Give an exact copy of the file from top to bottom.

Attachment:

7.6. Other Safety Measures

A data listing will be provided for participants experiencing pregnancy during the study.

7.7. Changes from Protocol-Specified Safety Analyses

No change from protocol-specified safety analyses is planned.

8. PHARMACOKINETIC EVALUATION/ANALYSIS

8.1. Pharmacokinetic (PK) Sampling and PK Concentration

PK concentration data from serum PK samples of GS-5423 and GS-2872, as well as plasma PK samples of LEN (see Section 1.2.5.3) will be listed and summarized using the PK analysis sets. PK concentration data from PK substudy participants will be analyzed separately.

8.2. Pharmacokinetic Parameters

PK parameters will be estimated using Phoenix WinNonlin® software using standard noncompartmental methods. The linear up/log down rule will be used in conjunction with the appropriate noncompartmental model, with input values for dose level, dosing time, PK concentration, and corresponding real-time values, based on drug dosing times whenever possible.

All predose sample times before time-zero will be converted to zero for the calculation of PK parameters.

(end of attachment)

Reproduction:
7.6. Other Safety Measures

A data listing will be provided for participants experiencing pregnancy during the study.

7.7. Changes from Protocol-Specified Safety Analyses

No change from protocol-specified safety analyses is planned.

8. PHARMACOKINETIC EVALUATION/ANALYSIS

8.1. Pharmacokinetic (PK) Sampling and PK Concentration

PK concentration data from serum PK samples of GS-5423 and GS-2872, as well as plasma PK samples of LEN (see Section 1.2.5.3) will be listed and summarized using the PK analysis sets. PK concentration data from PK substudy participants will be analyzed separately.

8.2. Pharmacokinetic Parameters

PK parameters will be estimated using Phoenix WinNonlin® software using standard noncompartmental methods. The linear up/log down rule will be used in conjunction with the appropriate noncompartmental model, with input values for dose level, dosing time, PK concentration, and corresponding real-time values, based on drug dosing times whenever possible.

All predose sample times before time-zero will be converted to zero for the calculation of PK parameters.